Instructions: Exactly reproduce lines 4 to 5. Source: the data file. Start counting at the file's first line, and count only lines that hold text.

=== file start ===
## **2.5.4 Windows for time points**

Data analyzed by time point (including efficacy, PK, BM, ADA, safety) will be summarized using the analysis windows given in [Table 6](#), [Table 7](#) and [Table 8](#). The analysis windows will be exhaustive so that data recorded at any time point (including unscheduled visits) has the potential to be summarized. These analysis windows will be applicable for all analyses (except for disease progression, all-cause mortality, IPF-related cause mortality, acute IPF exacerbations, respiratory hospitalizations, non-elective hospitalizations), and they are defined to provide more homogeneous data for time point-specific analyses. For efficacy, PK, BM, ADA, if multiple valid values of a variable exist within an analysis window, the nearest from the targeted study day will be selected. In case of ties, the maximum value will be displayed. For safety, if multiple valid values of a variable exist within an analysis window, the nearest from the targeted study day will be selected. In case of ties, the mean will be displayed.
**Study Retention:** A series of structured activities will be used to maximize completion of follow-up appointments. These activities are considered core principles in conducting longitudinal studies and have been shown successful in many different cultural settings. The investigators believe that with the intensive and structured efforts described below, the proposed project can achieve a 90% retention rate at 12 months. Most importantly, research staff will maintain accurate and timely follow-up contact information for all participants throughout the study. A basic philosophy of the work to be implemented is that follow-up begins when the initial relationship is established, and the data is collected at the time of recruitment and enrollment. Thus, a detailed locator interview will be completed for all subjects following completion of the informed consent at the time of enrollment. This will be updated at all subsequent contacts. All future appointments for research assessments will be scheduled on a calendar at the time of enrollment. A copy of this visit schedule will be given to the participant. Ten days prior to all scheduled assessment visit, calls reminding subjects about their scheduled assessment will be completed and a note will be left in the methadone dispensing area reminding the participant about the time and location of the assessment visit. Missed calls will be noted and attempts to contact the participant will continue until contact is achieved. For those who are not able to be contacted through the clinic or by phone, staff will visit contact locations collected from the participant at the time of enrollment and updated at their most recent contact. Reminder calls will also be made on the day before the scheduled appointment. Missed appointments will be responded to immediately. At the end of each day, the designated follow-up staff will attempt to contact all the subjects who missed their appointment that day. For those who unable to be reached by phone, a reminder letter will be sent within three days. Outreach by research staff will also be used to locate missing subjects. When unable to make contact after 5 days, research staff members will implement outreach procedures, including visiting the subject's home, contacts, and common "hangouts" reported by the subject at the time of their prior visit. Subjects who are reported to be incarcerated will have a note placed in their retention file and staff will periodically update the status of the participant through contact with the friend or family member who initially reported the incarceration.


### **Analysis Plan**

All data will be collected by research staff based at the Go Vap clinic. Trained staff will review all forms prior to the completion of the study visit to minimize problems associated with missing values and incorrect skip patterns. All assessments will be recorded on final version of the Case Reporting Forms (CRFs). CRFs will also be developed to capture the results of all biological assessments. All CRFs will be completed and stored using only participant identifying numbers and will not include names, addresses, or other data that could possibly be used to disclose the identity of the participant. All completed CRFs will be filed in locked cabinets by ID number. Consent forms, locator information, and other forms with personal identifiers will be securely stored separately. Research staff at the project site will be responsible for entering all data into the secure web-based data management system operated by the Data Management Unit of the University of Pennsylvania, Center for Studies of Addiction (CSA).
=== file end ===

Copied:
### **Analysis Plan**

All data will be collected by research staff based at the Go Vap clinic. Trained staff will review all forms prior to the completion of the study visit to minimize problems associated with missing values and incorrect skip patterns. All assessments will be recorded on final version of the Case Reporting Forms (CRFs). CRFs will also be developed to capture the results of all biological assessments. All CRFs will be completed and stored using only participant identifying numbers and will not include names, addresses, or other data that could possibly be used to disclose the identity of the participant. All completed CRFs will be filed in locked cabinets by ID number. Consent forms, locator information, and other forms with personal identifiers will be securely stored separately. Research staff at the project site will be responsible for entering all data into the secure web-based data management system operated by the Data Management Unit of the University of Pennsylvania, Center for Studies of Addiction (CSA).